What is your process to start a new project?

I gen­er­ally fol­low a train of thought that I de­velop through one ex­hi­bi­tion and extend into the next, like a se­ries of chap­ters that fol­low a gen­eral theme but in­di­vid­u­ally shift fo­cus to ex­plore a spe­cific as­pect in more depth. I find out all that I can about the space the work is to be ex­hib­ited in. I start draw­ing, I re­search, I read, and go through a process in the stu­dio of test­ing and ex­per­i­men­ta­tion. Some­times this in­volves build­ing mod­els at dif­fer­ent scales, other times it means go­ing through sheets and sheets of pa­per in a new se­ries of air­brushed draw­ings to un­der­stand shapes, spa­ces or colours.

Draw­ing is an im­por­tant part of your process?

Ev­ery­thing starts with draw­ing for me – I think through draw­ing. This can be a se­ries of quick sketches in the vis­ual diary, more in­volved draw­ings on pa­per, or tech­ni­cal draw­ings to plan the lo­gis­ti­cal re­quire­ments of a work. I re­fer to my air­brushed works as draw­ings and these for me are es­sen­tial to think­ing through spa­ces, ge­om­e­try, ar­chi­tec­ture and the ef­fect of colour.

Your works utilise in­dus­trial ma­te­ri­als to pro­duce a beau­ti­ful sen­sory ex­pe­ri­ence. What are the chal­lenges in this?

To un­der­stand a ma­te­rial’s po­ten­tial and lim­i­ta­tions, I need to get to know the ma­te­rial well. I find the test­ing and ex­plo­ration that is in­volved in this is very re­ward­ing. I work closely with man­u­fac­tur­ers, es­pe­cially in the pro­duc­tion of metal and acrylic works, and I re­ally en­joy the ex­change that es­tab­lishes a point of com­pro­mise be­tween cre­ative idea and achiev­able so­lu­tion. Travel to source new ma­te­ri­als is also im­por­tant be­cause there are things that we don’t even know of or can’t source in Aus­tralia. My re­cent travel has al­lowed me to dis­cover new ma­te­ri­als and ex­pand the reach of my work.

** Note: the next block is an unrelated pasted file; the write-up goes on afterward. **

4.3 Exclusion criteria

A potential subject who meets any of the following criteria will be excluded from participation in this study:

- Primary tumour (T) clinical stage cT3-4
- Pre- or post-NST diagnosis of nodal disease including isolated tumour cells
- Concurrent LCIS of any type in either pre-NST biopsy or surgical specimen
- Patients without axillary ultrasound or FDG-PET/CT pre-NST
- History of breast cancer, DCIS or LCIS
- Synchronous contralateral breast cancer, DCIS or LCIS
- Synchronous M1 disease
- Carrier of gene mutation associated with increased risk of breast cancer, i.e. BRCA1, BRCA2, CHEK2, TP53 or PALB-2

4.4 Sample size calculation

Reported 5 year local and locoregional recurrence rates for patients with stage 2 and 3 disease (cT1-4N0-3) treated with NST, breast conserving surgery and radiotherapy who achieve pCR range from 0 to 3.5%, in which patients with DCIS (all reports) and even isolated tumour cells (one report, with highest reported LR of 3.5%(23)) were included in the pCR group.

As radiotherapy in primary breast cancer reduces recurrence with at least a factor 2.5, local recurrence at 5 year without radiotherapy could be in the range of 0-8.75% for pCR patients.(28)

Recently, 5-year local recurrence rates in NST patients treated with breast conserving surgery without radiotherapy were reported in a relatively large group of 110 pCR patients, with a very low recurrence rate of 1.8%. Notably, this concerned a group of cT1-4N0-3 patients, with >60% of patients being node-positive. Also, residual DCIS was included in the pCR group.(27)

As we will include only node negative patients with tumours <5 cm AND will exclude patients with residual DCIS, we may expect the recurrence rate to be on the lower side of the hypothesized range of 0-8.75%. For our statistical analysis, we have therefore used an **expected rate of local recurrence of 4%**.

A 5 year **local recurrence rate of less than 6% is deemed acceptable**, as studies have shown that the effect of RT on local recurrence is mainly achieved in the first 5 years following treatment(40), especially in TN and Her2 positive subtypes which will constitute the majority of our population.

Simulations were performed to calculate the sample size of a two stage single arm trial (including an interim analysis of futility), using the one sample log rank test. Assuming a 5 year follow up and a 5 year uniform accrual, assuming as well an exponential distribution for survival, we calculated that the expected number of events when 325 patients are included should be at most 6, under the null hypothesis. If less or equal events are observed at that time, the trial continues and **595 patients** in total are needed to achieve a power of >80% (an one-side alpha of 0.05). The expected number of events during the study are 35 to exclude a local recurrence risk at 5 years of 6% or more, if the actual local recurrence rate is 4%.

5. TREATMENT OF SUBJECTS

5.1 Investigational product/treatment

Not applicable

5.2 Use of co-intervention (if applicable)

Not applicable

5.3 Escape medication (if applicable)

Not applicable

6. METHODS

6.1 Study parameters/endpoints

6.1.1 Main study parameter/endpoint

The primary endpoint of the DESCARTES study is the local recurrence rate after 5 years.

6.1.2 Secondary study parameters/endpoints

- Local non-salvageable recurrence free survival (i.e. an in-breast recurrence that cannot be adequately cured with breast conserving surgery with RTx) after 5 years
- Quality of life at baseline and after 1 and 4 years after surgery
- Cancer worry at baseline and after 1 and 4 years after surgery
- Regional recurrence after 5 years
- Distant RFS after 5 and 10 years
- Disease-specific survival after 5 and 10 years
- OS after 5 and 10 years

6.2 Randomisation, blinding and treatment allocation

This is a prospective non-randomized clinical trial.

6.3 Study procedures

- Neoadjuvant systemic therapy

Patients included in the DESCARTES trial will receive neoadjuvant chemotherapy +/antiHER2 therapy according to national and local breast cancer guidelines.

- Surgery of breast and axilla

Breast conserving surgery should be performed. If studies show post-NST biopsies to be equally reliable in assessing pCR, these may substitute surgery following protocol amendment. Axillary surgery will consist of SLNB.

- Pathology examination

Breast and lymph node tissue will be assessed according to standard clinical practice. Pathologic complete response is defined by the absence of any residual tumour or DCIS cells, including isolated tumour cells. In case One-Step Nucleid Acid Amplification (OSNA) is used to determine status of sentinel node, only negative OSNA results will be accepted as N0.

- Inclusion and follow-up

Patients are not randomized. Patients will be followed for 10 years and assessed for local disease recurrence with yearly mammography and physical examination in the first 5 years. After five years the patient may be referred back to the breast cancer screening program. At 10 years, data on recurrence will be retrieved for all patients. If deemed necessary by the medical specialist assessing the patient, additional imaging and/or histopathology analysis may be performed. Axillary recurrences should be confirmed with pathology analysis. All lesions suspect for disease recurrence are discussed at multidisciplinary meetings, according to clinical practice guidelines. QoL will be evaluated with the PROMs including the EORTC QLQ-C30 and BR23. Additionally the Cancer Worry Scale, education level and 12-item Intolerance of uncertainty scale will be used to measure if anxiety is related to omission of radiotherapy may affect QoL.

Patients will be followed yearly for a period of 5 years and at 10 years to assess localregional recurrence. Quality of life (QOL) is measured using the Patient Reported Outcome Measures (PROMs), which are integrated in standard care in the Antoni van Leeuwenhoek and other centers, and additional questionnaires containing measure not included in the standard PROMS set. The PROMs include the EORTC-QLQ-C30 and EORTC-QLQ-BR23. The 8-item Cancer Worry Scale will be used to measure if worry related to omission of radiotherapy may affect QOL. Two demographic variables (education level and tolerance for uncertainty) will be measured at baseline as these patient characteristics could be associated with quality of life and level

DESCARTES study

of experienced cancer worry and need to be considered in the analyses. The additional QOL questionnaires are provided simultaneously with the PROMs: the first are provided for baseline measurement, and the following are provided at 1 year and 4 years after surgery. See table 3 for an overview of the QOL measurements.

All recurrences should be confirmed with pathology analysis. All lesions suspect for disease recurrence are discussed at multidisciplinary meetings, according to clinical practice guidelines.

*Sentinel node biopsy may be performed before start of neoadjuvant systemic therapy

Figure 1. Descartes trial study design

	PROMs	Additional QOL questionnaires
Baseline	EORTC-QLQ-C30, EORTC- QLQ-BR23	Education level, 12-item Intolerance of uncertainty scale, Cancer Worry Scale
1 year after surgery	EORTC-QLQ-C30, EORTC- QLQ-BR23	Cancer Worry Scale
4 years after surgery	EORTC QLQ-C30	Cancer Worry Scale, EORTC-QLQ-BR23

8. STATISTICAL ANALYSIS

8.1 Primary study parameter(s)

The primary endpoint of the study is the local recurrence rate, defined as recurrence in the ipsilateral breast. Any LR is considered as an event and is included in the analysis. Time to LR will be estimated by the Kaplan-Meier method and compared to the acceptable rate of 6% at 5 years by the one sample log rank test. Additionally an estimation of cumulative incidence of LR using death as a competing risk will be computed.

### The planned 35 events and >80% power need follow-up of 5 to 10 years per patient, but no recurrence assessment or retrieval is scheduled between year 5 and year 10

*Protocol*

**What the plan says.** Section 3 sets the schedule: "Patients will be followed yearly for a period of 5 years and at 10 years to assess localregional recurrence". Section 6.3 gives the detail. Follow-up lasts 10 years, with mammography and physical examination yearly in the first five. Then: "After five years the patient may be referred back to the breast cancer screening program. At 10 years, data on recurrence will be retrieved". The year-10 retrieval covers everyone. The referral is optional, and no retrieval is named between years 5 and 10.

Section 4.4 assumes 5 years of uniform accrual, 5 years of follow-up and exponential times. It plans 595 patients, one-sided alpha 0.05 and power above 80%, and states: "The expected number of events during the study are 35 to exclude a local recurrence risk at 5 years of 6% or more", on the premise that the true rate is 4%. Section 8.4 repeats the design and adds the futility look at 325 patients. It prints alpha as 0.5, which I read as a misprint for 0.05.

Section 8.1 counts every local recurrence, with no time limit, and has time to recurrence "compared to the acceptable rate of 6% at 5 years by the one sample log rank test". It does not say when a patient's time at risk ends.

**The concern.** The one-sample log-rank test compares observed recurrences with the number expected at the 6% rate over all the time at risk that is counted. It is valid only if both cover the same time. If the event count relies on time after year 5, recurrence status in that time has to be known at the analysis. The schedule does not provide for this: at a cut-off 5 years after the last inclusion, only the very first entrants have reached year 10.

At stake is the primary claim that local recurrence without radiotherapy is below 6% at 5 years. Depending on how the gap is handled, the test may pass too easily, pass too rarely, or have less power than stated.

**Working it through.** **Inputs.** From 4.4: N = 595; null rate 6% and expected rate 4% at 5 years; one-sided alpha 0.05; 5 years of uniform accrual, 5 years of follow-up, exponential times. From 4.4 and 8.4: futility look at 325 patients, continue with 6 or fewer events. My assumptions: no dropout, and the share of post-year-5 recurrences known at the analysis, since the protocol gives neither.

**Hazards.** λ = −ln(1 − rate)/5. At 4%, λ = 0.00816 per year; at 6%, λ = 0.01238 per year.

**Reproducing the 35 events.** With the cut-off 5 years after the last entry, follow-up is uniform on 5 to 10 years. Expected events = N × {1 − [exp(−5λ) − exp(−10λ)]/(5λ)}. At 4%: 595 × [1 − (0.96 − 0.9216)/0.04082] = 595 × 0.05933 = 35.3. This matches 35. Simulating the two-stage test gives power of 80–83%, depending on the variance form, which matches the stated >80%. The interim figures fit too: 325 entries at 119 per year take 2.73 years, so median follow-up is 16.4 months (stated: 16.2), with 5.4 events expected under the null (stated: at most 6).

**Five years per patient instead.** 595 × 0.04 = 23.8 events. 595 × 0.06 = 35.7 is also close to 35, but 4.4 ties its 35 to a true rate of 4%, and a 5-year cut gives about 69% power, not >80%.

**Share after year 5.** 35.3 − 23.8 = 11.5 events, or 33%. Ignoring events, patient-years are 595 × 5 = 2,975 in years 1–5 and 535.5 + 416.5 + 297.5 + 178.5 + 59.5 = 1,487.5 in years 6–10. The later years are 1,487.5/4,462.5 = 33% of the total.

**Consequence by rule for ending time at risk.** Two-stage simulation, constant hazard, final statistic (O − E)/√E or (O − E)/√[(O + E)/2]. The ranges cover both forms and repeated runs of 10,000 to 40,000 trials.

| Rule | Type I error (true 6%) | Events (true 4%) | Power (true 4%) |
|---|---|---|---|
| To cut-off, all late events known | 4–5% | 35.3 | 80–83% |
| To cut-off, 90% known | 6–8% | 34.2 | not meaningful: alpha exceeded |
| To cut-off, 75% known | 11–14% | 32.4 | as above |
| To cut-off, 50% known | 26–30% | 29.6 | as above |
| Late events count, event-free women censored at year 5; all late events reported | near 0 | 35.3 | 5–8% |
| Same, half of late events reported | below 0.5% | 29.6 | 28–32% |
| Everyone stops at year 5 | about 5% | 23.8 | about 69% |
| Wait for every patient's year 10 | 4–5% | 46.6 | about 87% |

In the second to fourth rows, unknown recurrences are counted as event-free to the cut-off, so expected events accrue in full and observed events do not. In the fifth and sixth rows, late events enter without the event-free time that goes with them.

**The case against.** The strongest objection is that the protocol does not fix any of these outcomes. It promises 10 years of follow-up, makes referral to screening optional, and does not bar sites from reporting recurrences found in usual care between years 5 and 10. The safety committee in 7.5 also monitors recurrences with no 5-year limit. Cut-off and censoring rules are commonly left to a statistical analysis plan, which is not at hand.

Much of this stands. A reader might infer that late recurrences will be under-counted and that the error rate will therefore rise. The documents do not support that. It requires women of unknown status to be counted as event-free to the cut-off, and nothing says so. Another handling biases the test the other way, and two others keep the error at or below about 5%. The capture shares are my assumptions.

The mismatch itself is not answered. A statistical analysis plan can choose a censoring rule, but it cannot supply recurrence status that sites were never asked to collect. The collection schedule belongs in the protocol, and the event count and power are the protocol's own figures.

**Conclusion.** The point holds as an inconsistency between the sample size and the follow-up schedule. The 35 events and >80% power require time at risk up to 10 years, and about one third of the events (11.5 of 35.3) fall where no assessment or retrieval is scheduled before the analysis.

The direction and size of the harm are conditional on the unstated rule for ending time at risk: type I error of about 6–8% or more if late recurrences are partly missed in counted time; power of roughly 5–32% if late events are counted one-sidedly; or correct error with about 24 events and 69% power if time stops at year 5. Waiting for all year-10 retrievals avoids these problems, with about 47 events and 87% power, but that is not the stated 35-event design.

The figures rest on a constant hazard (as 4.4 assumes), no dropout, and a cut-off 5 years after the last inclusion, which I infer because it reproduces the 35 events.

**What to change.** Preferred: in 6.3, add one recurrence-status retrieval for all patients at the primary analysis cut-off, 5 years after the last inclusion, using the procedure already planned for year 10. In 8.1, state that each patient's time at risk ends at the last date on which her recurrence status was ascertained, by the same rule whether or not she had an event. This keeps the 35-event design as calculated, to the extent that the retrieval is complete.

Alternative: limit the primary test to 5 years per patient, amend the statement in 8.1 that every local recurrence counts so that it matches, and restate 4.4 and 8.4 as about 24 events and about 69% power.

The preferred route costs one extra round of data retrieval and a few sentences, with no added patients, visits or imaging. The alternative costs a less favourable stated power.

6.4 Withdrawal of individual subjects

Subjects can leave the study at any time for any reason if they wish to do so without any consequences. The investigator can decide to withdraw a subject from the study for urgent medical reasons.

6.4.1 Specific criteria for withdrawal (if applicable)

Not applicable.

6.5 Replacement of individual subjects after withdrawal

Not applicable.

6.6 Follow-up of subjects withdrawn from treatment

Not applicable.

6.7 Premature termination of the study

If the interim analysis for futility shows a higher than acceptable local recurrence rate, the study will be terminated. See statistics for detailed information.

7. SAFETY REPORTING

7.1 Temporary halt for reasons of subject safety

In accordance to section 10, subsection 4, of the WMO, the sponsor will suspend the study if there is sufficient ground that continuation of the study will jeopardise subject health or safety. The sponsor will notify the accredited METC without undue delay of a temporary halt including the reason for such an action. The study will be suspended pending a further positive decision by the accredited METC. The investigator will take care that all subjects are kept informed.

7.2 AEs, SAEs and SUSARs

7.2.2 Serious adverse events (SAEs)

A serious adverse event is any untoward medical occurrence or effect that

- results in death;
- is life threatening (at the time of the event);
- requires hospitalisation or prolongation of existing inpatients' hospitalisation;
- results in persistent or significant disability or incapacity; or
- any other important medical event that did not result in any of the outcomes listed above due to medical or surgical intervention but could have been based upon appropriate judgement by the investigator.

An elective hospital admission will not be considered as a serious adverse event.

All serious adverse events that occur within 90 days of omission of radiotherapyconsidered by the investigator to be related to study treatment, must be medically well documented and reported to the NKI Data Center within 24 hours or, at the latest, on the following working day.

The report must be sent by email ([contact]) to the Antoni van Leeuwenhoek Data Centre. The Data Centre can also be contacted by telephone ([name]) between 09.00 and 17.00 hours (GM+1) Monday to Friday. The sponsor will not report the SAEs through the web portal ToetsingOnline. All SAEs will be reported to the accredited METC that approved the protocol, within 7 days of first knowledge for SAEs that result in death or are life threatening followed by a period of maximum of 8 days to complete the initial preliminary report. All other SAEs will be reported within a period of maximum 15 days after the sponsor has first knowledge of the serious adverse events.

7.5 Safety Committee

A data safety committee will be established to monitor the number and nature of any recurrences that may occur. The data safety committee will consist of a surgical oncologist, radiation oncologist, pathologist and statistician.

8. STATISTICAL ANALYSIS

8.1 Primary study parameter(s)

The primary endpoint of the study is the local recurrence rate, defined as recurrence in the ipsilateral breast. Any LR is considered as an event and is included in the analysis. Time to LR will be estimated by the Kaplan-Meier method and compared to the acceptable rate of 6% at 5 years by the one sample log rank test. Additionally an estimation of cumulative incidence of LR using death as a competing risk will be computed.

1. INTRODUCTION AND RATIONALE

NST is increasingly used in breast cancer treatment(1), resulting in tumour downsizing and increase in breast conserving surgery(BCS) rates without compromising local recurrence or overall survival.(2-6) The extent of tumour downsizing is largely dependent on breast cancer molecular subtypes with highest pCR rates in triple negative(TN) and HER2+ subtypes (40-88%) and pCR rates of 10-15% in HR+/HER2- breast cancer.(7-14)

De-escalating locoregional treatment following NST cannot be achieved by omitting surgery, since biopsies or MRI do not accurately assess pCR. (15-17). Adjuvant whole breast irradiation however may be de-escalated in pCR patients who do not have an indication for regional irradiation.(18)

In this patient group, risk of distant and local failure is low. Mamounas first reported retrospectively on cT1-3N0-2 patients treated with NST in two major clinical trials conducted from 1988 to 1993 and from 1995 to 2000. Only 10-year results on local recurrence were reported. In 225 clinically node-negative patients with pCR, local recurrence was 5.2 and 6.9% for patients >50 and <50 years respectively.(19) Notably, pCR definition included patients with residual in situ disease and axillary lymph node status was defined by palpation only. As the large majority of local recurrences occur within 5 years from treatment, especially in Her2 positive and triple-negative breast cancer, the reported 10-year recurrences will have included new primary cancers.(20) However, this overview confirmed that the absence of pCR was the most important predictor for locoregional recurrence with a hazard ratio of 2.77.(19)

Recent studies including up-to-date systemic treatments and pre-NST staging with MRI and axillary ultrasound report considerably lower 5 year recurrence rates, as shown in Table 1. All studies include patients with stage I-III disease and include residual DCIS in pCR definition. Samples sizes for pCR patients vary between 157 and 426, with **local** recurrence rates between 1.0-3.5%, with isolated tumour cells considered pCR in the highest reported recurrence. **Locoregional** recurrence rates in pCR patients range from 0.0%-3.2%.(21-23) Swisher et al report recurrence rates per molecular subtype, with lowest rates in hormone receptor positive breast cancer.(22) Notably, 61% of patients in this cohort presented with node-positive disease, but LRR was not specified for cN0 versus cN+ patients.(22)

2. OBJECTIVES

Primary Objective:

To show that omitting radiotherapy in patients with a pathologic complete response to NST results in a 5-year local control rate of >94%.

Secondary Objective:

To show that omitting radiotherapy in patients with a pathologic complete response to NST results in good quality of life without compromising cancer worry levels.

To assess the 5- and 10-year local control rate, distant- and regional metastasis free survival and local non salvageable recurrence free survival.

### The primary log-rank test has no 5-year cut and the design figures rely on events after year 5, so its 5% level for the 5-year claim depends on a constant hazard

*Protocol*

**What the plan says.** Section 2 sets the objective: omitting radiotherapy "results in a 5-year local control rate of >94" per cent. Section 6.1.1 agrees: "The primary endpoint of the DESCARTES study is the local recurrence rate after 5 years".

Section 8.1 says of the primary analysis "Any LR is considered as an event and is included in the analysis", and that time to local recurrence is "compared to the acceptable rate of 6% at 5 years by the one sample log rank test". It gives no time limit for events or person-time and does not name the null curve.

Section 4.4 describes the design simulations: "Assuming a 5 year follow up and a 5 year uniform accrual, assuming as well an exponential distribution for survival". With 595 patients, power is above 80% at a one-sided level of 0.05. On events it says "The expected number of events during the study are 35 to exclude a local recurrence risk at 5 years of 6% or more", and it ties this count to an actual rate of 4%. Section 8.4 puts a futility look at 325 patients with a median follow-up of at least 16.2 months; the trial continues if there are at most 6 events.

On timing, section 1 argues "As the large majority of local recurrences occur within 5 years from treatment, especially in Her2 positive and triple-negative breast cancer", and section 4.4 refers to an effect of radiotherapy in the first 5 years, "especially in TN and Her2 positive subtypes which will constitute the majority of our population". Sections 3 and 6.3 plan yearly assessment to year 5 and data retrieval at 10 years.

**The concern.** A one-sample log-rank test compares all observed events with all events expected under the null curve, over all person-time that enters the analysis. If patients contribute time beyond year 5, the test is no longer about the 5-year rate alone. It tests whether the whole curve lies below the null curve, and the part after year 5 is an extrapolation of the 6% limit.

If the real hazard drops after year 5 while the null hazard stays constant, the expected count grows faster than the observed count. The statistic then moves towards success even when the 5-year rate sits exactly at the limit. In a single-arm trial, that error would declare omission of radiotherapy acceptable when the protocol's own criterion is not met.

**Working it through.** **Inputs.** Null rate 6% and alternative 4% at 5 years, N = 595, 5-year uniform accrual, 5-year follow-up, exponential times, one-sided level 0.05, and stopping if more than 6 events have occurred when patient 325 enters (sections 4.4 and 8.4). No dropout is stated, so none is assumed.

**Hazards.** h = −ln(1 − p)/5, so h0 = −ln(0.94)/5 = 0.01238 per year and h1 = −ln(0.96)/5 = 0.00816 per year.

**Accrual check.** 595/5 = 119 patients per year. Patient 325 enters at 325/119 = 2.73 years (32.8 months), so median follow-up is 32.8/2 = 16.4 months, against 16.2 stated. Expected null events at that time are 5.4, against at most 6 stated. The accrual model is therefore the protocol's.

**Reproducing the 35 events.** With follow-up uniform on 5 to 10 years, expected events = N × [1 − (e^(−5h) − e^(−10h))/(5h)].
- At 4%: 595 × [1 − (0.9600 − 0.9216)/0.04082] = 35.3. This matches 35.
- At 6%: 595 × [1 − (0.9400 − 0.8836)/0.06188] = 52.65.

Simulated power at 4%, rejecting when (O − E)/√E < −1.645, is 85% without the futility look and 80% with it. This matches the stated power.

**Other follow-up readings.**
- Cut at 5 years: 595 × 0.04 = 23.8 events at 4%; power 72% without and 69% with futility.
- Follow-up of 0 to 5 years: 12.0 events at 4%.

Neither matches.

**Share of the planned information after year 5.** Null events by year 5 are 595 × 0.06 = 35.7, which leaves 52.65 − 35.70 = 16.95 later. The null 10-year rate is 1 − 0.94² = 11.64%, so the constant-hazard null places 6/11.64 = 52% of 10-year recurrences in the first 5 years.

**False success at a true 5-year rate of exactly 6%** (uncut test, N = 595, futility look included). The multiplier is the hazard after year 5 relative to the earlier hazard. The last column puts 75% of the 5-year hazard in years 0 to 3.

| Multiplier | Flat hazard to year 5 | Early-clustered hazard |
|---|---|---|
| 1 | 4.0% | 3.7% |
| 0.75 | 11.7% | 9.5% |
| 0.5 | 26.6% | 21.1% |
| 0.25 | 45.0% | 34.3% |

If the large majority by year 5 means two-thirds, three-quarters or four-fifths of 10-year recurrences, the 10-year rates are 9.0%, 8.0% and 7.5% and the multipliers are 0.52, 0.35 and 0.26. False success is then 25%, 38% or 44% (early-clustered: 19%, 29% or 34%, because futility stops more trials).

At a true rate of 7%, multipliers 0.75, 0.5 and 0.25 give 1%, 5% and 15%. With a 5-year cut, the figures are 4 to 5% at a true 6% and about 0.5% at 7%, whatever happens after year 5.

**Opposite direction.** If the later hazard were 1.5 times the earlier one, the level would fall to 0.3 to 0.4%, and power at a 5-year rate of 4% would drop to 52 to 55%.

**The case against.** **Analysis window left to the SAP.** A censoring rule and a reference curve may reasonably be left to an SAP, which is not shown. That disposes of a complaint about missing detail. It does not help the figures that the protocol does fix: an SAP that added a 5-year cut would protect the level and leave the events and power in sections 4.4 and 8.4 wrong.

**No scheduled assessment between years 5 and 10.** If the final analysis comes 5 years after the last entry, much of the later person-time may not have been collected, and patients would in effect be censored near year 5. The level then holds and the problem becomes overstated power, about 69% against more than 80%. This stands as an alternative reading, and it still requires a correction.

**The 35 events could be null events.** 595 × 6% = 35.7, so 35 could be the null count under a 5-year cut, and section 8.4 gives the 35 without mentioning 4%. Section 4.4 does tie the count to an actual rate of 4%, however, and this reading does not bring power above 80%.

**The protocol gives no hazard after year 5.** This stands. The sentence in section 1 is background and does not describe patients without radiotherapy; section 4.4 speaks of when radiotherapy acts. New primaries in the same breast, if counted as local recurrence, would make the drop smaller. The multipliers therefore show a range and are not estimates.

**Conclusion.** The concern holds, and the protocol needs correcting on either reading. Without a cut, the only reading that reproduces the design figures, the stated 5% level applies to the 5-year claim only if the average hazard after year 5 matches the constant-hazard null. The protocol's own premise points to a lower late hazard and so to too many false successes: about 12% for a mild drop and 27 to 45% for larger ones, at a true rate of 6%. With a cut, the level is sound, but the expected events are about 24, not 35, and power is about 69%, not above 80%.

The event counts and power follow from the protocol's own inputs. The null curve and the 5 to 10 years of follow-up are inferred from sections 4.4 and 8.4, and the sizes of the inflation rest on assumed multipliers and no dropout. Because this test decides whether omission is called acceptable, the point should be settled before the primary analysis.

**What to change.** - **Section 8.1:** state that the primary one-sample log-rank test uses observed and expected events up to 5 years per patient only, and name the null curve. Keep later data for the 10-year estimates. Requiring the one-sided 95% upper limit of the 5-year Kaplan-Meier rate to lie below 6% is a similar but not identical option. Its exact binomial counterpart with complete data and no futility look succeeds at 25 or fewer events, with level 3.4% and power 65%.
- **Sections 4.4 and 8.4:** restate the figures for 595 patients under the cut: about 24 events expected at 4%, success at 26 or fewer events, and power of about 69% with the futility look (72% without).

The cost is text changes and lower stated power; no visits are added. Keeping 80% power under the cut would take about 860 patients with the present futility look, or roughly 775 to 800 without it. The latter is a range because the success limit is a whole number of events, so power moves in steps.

How have places im­pacted on your work?

Be­ing ex­posed to cer­tain sites has in­flu­enced my work. In 2016 I was in­vited by FORM to un­der­take a res­i­dency in the Pil­bara, in the north of West­ern Aus­tralia, to study its ex­tra­or­di­nary at­mos­phere. The light and colour con­di­tions I wit­nessed are unique to that re­gion, and they im­pacted my un­der­stand­ing of colour and how to de­velop in­stal­la­tions in a gallery con­text that af­fect a whole at­mos­phere. In early 2018 I will travel to Ice­land on a NES Artist Res­i­dency for a month of near dark­ness, as a con­trast­ing ex­pe­ri­ence to the bright­ness and high coloura­tion of the Pil­bara. I’m very ex­cited to see what im­pact this ex­pe­ri­ence will have on my work. Con­suelo Cavaniglia is rep­re­sented by Sta­tion Gallery, Mel­bourne, and Kro­nen­berg Wright Artists Projects, Syd­ney

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Cour­tesy the artist

02 In the dis­tance a pool of light was not what it seemed, 2015, in­stal­la­tion view, Perth In­sti­tute of Con­tem­po­rary Arts, pho­tog­ra­pher Alessan­dro Bianchetti 03 Un­ti­tled, 2016, pig­ment ink on archival pa­per, dip­tych, each 51.2 x 38.8cm 04 Un­ti­tled (at­mos­pheres), 2017, acrylic paint on gallery wall, 110 x 420cm, in­stal­la­tion view, FORM Gallery, Perth, pho­tog­ra­pher Bew­ley Shay­lor 05 Un­ti­tled (two works), 2014, pig­ment ink on archival pa­per, 83 x 63cm each, pho­tog­ra­pher Con­suelo Cavaniglia 05 55